Archive for the ‘News’ Category

How “Picking Low Hanging Fruit” Can Hurt Energy Efficiency

Tuesday, November 27th, 2012

In this article Joe Romm makes a counter-intuitive argument against easy energy savings such as lighting upgrades. Although he clearly agrees with the consensus that they are needed, his concern is that they often are the end of the story rather than the beginning of a process of increasing energy efficiency. He explains how energy efficiency Return On Investment (ROI) targets are often too high, leading to lost savings after energy users take their first step.

The article also delves into policy issues. It supports the carbon tax as an effective means to promote energy savings. It also explains the benefits of Energy Service Companies (ESCOs), Managed Energy Services Agreements (MESAs), and Property Assessed Clean Energy (PACE) programs.

Read the whole article here:

Green homes sell for 9% more

Monday, July 23rd, 2012

The LA Times reports that a new study by UCLA of 1.6 million home sales found that green homes have a 9% premium on their price. The study compared homes with Energy Star, LEED or GreenPoint Rated labels with other homes, and normalized for typical factors such as location and view. The results are consistent with European studies that found a 10% premium for green homes. The premium was higher in hotter inland areas than more moderate coastal areas, providing further confirmation that people understand the value of green homes (for example lower air conditioning bills). It is nice to see that people who invest in making their homes more efficient are rewarded for their efforts again when it is time to sell.

Read the whole article here:,0,7849454.story

The Democratization of Energy

Tuesday, May 29th, 2012

Traditionally individuals have been at the mercy of broader forces when it comes to energy use. The struggle between nations over energy supplies has even been called “the Great Game” in a comparison to the struggles between the English and Russian empires over Central Asia a hundred years ago. However, new technologies which allow individuals to understand and manage their electricity consumption are enabling them to become players in the game.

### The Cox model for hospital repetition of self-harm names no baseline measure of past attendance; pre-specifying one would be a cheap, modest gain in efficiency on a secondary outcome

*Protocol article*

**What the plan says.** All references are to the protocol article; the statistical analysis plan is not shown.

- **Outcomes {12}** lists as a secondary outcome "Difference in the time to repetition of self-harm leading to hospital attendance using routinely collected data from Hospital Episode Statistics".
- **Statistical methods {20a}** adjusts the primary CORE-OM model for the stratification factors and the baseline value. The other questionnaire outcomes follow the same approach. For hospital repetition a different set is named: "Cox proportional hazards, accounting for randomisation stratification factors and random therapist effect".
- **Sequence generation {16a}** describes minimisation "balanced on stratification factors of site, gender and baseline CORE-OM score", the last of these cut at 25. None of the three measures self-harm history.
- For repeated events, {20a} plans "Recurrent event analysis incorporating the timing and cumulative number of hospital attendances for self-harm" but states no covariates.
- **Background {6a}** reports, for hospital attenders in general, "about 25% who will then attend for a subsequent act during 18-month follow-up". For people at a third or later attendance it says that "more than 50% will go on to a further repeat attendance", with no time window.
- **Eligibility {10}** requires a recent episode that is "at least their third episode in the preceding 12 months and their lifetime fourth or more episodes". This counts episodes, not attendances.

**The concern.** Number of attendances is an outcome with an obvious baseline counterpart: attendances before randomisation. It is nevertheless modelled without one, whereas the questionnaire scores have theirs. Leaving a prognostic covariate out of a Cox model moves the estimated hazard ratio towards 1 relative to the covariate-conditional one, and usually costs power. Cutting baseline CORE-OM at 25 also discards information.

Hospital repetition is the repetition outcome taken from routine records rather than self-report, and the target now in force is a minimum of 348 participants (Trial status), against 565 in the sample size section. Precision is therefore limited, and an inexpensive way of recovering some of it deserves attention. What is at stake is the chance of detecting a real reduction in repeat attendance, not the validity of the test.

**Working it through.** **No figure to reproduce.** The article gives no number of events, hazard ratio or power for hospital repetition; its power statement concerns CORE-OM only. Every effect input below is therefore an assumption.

Although it is easy to view the new technologies as just more gadgets, they in fact are creating a transformation in the energy industry that will cause fundamental changes. As the hardware and software become less expensive and easier to use, they will become more and more common. The users will be able to control their energy use with minimal effort, and will be able to cut energy use in predictable ways. Most energy users today only know how much electricity they use by the month, which is like a car that has a dashboard with an odometer and nothing else. New energy efficiency technologies allow energy consumption to be a conscious act, and as a result individuals will begin to take control and democratize energy.

Read the whole article here:

Residential Energy Efficiency Progress

Tuesday, February 7th, 2012

A survey by Shelton Group concluded that Americans are lagging in energy efficiency due to reasons including tight funds, denial about their energy usage, and lack of knowledge about how to act effectively. They found that a typical homeowner would need to see an increase in their monthly electricity bill of about $100 to motivate them to make further investments in energy efficiency. The study seems to focus on construction upgrades such as windows and water heaters, even though similar efficiency gains can be made with inexpensive approaches such as putting energy vampires like electronics on power strips to cut their power draw to zero when they are not in use.

Read more about it here:

California to reduce total electricity demand

Tuesday, November 1st, 2011

The California Public Utilities Commission has produced new analysis that shows that the growth in demand for electricity in the state has declined to 1% per year. They expect total demand to begin falling due to continuing efforts in energy efficiency, which will be a historic event.

Californians today consume the same amount of electricity per capita that they consumed in 1975, while the rest of the country has increased its consumption over 50%. Some caution should be used in reading the statistics, however, because some of the reduction may be due to de-industrialization (essentially outsourcing electricity use). The state’s total energy use has continued increasing due to the increasing population, but continuing efforts in efficiency are expected to outpace population growth and lead to reduced total use.

Read the whole article at Natural Resources Defense Council: